Commissioners approve radio upgrade for first responders, new ambulance

Oct. 5—The Cass County Commissioners approved a radio upgrade for countywide first responders and the purchase of an additional ambulance for Cass County Emergency Medical Services on Monday.

One of the largest discussions involved a proposal for a new radio system. Cass County Sheriff Ed Schroder and Emergency Management Agency Director Rocky Buffum described some of the problems responders are having with the current radio system.

"I don't know what year, but there was a Duplex radio system from the sheriff's office that was moved to the first responders and fire departments when the sheriff's office moved to the statewide 800 system," Schroder said. "That system has been degrading and failing. It's had some upgrades throughout that time, but it's basically not working very well for the fire departments and the ambulance service."

The old radio system has caused problems when agencies across the county need to communicate with one another. Schroder said Cass County EMS in particular brought the issue to light after struggling to speak with various fire departments.

"In a nutshell, the reason for this is dead spots in the county," Commissioner Ryan Browning questioned Schroder. "You can't get the northern part of the county in Royal Center, Lucerne, across to Twelve Mile, and then you get to the southeast part of the county and there's not radio communications or it's very spotty."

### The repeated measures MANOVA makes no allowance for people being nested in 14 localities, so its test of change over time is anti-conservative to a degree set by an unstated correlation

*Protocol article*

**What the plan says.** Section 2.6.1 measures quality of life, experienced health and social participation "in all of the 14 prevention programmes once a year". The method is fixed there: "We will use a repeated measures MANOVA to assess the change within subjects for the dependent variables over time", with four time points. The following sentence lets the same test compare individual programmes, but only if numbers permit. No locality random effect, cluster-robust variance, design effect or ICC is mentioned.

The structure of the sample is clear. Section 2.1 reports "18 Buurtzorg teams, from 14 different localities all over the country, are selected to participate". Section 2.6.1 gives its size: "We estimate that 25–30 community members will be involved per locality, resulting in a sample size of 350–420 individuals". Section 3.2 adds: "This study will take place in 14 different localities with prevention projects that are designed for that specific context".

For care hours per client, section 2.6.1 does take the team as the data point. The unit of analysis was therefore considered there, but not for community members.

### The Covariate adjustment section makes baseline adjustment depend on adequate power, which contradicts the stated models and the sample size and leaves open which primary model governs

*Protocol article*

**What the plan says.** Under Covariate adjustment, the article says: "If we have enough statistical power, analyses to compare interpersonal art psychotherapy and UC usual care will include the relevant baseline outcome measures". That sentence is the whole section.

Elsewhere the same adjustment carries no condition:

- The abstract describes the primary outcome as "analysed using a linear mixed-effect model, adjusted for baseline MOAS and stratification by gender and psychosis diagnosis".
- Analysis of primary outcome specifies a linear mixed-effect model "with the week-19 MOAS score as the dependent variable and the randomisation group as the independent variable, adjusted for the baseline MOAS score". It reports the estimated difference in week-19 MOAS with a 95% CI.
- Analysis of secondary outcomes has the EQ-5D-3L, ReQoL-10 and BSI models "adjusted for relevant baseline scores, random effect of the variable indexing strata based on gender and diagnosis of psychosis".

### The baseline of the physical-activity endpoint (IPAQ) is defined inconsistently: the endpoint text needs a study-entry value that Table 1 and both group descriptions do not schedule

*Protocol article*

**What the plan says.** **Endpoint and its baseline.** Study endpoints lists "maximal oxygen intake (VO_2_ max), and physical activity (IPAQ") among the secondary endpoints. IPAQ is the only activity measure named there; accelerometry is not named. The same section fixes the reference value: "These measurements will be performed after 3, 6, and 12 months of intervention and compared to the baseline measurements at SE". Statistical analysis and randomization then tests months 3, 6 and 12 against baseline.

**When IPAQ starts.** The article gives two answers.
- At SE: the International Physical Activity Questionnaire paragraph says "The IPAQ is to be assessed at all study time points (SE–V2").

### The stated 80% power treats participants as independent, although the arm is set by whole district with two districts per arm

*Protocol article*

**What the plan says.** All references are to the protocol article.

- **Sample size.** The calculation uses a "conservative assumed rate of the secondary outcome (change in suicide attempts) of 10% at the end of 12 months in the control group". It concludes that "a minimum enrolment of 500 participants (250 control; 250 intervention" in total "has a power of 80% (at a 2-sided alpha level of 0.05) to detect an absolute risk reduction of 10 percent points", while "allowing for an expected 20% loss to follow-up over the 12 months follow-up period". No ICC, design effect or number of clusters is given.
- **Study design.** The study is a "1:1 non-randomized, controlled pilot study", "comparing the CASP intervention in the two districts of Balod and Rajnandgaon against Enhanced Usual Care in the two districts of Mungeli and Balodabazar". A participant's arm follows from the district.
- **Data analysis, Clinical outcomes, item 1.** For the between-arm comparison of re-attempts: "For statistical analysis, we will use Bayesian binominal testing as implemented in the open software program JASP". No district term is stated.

"That's correct," Schroder responded. "...They were having a lot of dead spots, and if you spent time talking to the rural fire departments, when the federal government required narrowband, it increased the frequency. That made it so (radio transmissions) traveled less, so there are locations in the Royal Center area where you aren't able to talk to dispatch even on a mobile radio."

To remedy the problem, Buffum looked at the possibly of upgrading the very high frequency radio system that the fire departments and EMS are currently using. After determining that the project's base cost would top $1 million with a possible $30,000 annual maintenance fee paid by the county after the warranty expired, Buffum looked into other options.

Schroder told the commissioners that the next option was to use Project Hoosier SAFE-T, a "statewide backbone that users are on for free; you just have to provide the radios."

According to Indiana's state website, Project Hoosier SAFE-T, or Safety Acting For Everyone-Together, is an Integrated Public Safety Commission initiative to replace old, outdated communications systems so local agencies can respond to emergencies and coordinate between agencies when necessary.

The website touts the system itself is a "statewide, interoperable, digital 800 MHz trunked voice and mobile data communications network for public safety officials." Buffum sent out request for proposals using the state's system. He received three and ultimately chose one submitted by telecommunications company Motorola.